The world is eagerly anticipating an economic rebound. Businesses that spent the better part of last year focusing on promoting their efforts to deal with Covid are refocusing their efforts on distinguishing themselves from their competitors. And as these business strategies shift, PR strategies need to shift with them.
Startups are no different than any other business in needing effective PR. While startups may understandably be giving PR lower priority as they recover from the devastating economic impacts of last year, it would be a mistake for them to ignore the potential impact PR can have on their recovery.
Effective PR campaigns can lead to customer and investor engagement, which in turn leads to trust and loyalty. Engagement in turn leads to excitement about both the company and its products or services. And, perhaps most importantly for a startup’s current health, excitement leads to investment.
1. You Can Build Trust With Customers
Without customers for products or services, a startup won’t get out of the starting gate. Customers buy from people and companies that they trust. Building a brand is building that trust. Trust leads to investments in the short-term, product sales in the mid-term, and loyal client bases in the long-run. Building trust builds loyalty, and loyal customers become your biggest brand ambassadors. They help drive sales now and well into the future.
Just consider some of today’s most popular products, with phones providing a particularly poignant example. Many major phone manufacturers like Apple and Samsung have built fanatical loyalty among their customer bases. As a result, their customers are ready to spend heavily on each new release, even when they still have a perfectly functioning product.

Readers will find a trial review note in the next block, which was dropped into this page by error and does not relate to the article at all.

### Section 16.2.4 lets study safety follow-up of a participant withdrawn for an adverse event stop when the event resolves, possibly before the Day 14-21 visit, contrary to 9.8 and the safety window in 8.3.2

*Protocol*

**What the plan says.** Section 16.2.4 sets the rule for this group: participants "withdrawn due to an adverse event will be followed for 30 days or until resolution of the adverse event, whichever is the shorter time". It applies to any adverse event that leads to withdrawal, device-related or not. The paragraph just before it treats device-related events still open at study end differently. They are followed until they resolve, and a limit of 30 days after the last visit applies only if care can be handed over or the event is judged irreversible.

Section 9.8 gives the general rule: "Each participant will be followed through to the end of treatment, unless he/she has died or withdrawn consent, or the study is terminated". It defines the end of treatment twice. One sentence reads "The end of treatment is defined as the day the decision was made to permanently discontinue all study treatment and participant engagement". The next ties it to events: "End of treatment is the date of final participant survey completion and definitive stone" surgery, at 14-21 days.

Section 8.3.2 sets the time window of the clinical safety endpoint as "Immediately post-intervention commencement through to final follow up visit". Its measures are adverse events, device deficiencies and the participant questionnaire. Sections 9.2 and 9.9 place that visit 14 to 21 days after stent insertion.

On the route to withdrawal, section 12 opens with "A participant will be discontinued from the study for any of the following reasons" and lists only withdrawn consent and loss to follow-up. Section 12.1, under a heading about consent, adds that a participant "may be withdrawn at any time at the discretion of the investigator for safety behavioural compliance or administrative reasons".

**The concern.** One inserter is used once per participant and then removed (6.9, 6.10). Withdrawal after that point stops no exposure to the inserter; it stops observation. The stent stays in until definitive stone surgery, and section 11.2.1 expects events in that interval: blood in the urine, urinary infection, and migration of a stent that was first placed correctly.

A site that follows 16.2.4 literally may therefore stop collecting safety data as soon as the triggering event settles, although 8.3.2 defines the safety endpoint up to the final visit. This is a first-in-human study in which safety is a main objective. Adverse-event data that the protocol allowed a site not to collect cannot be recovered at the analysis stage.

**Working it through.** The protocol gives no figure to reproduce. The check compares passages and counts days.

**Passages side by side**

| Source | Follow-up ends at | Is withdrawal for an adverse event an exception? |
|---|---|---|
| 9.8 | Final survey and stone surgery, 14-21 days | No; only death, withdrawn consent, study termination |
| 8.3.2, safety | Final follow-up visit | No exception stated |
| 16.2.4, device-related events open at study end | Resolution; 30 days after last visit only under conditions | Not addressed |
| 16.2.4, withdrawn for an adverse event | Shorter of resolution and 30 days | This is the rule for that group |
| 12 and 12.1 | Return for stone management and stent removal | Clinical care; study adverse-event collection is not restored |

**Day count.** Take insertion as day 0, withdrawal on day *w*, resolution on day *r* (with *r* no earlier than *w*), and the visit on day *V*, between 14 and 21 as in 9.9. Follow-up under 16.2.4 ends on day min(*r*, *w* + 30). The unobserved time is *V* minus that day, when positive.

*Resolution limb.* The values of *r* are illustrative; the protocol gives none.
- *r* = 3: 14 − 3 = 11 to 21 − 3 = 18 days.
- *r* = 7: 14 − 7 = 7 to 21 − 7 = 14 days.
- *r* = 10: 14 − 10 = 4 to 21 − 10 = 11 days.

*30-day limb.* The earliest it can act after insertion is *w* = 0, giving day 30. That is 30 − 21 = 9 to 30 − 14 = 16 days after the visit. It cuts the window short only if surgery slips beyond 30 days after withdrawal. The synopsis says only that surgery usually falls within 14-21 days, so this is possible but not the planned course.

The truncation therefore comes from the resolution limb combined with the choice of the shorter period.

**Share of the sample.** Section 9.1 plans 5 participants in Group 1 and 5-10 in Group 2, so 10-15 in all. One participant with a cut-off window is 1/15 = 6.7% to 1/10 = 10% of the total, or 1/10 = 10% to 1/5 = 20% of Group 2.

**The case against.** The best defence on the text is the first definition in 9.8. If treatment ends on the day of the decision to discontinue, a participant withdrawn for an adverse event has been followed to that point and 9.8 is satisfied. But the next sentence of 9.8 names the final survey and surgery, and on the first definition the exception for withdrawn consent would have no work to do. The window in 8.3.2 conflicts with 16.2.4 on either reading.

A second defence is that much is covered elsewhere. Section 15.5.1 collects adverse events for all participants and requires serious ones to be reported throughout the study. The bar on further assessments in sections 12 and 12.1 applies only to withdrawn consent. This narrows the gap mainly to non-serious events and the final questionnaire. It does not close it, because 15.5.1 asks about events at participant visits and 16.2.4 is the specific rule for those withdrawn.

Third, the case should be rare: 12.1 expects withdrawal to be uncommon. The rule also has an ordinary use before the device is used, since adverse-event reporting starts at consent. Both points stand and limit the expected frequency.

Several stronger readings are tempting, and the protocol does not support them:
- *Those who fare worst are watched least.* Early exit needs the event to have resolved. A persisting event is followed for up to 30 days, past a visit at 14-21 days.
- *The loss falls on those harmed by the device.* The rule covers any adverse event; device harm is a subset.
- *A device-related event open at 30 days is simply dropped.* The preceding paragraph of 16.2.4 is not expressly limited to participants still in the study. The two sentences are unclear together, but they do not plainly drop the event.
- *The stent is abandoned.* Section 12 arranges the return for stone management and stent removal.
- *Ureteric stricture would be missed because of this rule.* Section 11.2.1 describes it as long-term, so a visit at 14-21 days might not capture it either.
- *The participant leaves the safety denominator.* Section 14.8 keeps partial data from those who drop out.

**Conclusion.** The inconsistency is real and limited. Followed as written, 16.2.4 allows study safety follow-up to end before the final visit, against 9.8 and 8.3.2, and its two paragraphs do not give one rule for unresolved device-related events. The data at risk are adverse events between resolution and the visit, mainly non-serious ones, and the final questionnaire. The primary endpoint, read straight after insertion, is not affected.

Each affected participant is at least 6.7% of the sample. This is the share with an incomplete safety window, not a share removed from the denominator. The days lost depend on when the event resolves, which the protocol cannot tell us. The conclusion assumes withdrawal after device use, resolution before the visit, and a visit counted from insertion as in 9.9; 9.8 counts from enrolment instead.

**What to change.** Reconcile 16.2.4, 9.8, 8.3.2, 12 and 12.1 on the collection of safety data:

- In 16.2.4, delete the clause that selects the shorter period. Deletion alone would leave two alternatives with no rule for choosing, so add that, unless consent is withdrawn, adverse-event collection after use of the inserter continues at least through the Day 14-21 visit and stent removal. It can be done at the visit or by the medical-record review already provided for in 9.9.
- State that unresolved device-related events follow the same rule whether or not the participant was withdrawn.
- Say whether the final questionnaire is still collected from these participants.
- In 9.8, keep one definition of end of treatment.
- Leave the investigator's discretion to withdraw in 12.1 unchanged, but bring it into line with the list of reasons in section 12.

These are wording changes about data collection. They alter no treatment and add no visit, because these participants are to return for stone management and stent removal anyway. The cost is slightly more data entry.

These loyal customer bases also have turned the brand into one of these companies’ most significant assets. Brand recognition and loyalty have traditionally been recognized financially as goodwill. One example of a startup that has benefited highly from this practice of creating loyalty around their products is the Designer Shoe Warehouse, or DSW.
Four years ago, DSW created a new loyalty program where they would email customers reminding them of the number of points they would need to get $10 off on their next order, as well as a snapshot of their interactions with the brand and which deals they were eligible for.
This strategy helped DSW build trust with customers because it showed how the company cared about them to the point that they were essentially helping the customer along to get their rewards.
If you’re a smaller business just starting out, there are steps you can take to help build trust with customers as well. For instance, you can take measures to protect customer financial data by investing in online payment software that comes PCI-DSS certified, which not only shields data from cybercriminals, but can also make the payment process easier and secure for customers as well.
You can then advertise how you take measures like this so everyday consumers will feel more confident buying from you.
Another strategy to build trust with customers is to turn your employees into brand ambassadors. Employees who are convinced that the management is competent will be more invested in the company’s success, and therefore the best candidates for becoming ambassadors in the future.